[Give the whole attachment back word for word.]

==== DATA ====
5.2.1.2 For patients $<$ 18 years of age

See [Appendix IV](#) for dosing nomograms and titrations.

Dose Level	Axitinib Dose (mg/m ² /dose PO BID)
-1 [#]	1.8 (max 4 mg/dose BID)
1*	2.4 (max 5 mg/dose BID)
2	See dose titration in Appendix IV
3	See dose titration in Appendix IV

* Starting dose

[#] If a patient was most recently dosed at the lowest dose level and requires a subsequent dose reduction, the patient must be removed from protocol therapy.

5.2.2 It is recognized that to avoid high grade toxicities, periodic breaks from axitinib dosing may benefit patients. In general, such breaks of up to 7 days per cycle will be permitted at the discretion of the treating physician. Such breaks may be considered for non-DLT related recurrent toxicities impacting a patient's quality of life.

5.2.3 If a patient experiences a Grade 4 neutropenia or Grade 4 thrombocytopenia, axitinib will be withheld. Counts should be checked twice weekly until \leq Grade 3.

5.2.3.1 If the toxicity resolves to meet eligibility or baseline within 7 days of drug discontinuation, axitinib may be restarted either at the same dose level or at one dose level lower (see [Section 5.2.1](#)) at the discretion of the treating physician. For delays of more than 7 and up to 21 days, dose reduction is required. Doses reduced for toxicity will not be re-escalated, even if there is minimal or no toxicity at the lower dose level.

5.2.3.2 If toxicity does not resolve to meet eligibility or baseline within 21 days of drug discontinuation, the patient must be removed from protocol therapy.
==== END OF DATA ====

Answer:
5.2.1.2 For patients $<$ 18 years of age

See [Appendix IV](#) for dosing nomograms and titrations.

Dose Level	Axitinib Dose (mg/m ² /dose PO BID)
-1 [#]	1.8 (max 4 mg/dose BID)
1*	2.4 (max 5 mg/dose BID)
2	See dose titration in Appendix IV
3	See dose titration in Appendix IV

* Starting dose

[#] If a patient was most recently dosed at the lowest dose level and requires a subsequent dose reduction, the patient must be removed from protocol therapy.

5.2.2 It is recognized that to avoid high grade toxicities, periodic breaks from axitinib dosing may benefit patients. In general, such breaks of up to 7 days per cycle will be permitted at the discretion of the treating physician. Such breaks may be considered for non-DLT related recurrent toxicities impacting a patient's quality of life.

5.2.3 If a patient experiences a Grade 4 neutropenia or Grade 4 thrombocytopenia, axitinib will be withheld. Counts should be checked twice weekly until \leq Grade 3.

5.2.3.1 If the toxicity resolves to meet eligibility or baseline within 7 days of drug discontinuation, axitinib may be restarted either at the same dose level or at one dose level lower (see [Section 5.2.1](#)) at the discretion of the treating physician. For delays of more than 7 and up to 21 days, dose reduction is required. Doses reduced for toxicity will not be re-escalated, even if there is minimal or no toxicity at the lower dose level.

5.2.3.2 If toxicity does not resolve to meet eligibility or baseline within 21 days of drug discontinuation, the patient must be removed from protocol therapy.